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TyHark's picture
Drying Trembling Aspen

Does anyone have any experience drying Trembling (Quaking) Aspen? Any success? This wood is very prone to twisting and cupping. I live in Canada's Boreal forest and it is a very abundant timber but often overlooked for the above reason. Ty - Sunset House Alberta

r.garrison1's picture

I think there was a bit of discussion on this thread.

I don't have any experience drying it; I have worked with it some time ago, making weather radio boxes, of all things; I loved it, but needed to seal it before staining, as I remember. Otherwise, the stain wouldn't be consistent.

eddiemac's picture

Aspen sure doesn't grow where I live, but I've visited forests of it in Colorado. "Sawmill & Woodlot's" lumber species pull-out series says: "Aspen is one of the easiest woods to dry, unless it is bacterially infected." They say "drying rates can be as rapid as possible" and warn that "slow drying can quickly lead to blue stain." Bacterial infection (usually in the heartwood) results in wet pockets that can be very hard to dry, necessitating long drying times.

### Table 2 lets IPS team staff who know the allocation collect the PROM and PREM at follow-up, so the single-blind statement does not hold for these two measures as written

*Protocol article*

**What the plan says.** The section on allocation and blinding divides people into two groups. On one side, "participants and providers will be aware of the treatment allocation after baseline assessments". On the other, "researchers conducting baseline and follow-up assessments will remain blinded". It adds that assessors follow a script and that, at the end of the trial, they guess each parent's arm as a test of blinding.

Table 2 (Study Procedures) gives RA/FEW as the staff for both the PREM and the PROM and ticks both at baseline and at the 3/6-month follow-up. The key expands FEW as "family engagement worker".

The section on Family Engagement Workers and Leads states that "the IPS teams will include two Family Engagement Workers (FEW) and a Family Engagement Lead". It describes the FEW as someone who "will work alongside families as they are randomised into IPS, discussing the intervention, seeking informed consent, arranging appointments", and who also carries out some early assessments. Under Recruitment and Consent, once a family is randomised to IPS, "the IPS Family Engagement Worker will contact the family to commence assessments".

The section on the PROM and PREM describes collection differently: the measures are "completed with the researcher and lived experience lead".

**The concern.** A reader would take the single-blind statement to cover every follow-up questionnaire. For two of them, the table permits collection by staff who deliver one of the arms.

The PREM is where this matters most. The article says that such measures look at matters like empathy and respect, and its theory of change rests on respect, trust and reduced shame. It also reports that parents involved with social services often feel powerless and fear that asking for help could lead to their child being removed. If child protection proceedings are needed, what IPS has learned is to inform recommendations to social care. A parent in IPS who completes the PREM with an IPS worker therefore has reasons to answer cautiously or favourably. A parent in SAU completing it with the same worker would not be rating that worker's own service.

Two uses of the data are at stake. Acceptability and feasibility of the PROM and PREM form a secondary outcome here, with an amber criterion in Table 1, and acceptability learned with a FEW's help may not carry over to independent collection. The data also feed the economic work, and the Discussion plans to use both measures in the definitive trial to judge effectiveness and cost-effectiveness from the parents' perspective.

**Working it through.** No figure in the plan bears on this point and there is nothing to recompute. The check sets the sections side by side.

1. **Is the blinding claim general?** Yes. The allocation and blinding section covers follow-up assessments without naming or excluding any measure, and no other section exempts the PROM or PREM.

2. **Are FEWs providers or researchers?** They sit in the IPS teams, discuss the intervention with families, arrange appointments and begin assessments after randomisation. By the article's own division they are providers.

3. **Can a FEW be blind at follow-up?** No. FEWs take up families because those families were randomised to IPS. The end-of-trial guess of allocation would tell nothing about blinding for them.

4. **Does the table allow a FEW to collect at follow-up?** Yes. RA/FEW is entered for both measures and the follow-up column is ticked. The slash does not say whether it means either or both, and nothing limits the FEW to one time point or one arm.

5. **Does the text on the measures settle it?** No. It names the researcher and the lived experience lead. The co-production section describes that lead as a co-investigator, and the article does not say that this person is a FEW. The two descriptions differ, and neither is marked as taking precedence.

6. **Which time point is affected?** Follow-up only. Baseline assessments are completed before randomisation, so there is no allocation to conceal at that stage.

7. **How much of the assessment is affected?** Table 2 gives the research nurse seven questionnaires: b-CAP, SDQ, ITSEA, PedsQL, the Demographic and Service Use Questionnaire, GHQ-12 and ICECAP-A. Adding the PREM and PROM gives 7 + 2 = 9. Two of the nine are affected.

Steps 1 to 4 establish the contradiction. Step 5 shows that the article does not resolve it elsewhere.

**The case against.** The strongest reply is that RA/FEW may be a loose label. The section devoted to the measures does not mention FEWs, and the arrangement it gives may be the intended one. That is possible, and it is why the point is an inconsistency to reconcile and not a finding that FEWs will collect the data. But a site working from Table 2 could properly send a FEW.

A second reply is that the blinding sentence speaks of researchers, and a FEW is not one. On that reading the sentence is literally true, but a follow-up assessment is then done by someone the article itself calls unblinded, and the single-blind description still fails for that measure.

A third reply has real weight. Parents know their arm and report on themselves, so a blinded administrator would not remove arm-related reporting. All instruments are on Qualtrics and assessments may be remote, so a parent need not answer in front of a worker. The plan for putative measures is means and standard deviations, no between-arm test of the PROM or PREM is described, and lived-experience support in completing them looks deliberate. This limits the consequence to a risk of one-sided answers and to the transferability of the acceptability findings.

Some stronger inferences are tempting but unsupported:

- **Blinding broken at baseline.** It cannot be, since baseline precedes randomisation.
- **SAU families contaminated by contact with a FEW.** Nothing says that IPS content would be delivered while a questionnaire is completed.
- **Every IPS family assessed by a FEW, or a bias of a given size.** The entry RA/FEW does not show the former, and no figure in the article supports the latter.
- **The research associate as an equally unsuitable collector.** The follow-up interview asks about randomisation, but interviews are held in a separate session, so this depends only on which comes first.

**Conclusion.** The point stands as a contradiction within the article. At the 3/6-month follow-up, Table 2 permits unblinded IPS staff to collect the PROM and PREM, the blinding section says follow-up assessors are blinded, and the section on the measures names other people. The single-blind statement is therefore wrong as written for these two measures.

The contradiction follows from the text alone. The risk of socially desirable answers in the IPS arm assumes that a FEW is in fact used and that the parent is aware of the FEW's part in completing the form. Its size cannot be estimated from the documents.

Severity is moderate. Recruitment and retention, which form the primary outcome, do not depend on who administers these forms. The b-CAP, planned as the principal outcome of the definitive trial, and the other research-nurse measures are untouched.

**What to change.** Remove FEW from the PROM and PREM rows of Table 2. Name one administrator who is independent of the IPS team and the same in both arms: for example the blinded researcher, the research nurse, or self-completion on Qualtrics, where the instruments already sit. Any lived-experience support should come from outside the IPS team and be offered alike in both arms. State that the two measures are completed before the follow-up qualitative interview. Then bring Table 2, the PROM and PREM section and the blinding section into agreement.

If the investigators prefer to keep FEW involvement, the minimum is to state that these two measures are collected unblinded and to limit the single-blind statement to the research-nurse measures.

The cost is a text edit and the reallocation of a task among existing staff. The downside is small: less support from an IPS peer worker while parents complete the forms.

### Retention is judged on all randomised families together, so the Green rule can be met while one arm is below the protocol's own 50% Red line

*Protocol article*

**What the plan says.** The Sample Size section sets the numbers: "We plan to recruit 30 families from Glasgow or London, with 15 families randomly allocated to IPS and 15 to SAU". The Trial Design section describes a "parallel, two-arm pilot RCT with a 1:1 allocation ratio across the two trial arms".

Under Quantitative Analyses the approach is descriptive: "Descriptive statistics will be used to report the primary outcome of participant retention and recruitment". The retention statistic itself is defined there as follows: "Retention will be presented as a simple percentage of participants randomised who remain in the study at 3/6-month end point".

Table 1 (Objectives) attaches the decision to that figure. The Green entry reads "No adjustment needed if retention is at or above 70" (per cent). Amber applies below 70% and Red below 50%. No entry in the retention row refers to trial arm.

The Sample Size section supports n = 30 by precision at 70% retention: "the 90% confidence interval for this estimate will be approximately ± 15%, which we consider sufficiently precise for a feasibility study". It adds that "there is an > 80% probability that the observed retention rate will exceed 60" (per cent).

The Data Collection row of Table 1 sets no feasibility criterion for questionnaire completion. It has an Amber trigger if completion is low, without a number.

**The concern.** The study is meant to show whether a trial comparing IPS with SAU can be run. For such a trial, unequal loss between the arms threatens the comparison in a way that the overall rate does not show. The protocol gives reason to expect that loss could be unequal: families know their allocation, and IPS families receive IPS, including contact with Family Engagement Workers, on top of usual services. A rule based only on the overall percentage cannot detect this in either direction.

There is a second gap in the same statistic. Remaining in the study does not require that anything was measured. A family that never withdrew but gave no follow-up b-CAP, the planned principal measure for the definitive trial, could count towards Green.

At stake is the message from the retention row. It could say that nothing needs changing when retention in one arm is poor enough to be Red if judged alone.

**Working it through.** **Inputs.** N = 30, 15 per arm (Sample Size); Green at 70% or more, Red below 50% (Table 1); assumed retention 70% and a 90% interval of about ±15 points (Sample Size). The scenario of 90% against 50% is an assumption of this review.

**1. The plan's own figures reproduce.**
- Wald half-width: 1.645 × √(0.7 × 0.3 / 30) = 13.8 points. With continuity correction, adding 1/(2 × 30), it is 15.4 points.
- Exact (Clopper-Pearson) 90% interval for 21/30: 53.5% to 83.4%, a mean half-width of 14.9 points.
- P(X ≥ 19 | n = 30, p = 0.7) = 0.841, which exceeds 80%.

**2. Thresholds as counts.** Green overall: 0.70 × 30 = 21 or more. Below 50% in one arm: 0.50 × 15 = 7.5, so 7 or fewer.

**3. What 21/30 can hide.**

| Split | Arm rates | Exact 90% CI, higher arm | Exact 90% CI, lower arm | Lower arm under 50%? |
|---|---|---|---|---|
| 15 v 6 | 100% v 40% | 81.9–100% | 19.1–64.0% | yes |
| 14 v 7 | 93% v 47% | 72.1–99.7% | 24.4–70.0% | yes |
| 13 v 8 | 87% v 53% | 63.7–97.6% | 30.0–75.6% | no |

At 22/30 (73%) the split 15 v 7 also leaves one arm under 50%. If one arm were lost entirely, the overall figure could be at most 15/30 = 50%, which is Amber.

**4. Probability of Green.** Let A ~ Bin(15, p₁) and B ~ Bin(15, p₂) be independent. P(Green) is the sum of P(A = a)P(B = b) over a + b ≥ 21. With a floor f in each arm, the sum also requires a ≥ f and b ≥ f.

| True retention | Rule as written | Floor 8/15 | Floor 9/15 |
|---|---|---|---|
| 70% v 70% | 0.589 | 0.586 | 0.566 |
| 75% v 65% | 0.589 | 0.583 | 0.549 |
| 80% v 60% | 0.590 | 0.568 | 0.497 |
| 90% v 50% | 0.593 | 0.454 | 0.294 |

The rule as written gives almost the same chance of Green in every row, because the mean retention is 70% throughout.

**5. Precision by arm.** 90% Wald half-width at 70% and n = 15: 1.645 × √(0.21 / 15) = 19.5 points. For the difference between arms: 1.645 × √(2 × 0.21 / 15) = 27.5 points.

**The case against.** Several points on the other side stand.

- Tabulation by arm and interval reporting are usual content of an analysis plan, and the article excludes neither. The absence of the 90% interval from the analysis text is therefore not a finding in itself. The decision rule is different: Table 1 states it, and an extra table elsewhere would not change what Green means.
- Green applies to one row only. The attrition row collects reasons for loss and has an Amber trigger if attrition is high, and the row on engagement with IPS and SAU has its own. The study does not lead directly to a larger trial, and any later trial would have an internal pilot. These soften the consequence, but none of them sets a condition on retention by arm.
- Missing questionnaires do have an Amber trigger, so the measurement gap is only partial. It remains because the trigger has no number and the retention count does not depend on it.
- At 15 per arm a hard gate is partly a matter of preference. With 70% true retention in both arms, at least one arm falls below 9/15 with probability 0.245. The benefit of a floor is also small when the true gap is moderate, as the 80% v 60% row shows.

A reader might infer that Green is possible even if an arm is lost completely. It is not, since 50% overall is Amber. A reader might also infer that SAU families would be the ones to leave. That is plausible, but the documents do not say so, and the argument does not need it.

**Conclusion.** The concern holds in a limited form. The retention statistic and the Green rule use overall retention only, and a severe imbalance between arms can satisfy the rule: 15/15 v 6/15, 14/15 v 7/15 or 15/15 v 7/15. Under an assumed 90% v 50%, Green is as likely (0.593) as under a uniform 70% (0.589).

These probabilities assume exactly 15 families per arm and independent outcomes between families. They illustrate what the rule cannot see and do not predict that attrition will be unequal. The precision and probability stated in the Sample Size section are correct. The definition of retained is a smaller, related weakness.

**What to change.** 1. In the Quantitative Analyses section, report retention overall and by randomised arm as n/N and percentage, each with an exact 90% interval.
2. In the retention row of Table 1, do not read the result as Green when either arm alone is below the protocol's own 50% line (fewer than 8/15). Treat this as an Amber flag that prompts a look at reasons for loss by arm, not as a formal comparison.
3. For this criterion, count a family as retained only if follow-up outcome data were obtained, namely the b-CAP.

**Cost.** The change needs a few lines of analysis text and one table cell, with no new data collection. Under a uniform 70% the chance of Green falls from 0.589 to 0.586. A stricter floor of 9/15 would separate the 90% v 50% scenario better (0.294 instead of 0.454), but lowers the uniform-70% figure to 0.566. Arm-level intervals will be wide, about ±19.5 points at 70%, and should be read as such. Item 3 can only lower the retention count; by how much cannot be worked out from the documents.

cocacola12's picture

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daisygosia's picture

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GregoryM's picture

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jortegaa3289's picture

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CharleyHarry's picture

hi all

ToryBlaker's picture

Aspen is one of the easiest woods to dry, unless it is bacterially infected. Drying rates can be as rapid as possible. Slow drying initially can quickly lead to blue stain

Bacterially infected wood is higher in initial green MC, has an objectionable odor, does not release the moisture easily in drying so that wet pockets develop in lumber, will show excessive shrinkage or collapse, and may have a slight, darker discoloration. Bacterial infections are almost always found in the heartwood. Wet pockets are small regions within a piece of 6/4 and thicker lumber (a typical size is 1/2" deep x 1" wide x 6" long) that have much higher moisture content than the surrounding wood. Long drying time is the only cure for wet pockets.

Shrinkage in drying is around 6 percent, green to 7 percent MC. Because the wood is so weak, fuzzing is likely unless the wood is under 7 percent MC. Oftentimes, final MCs will be between 5 to 6 percent MC, a bit drier than for other hardwoods.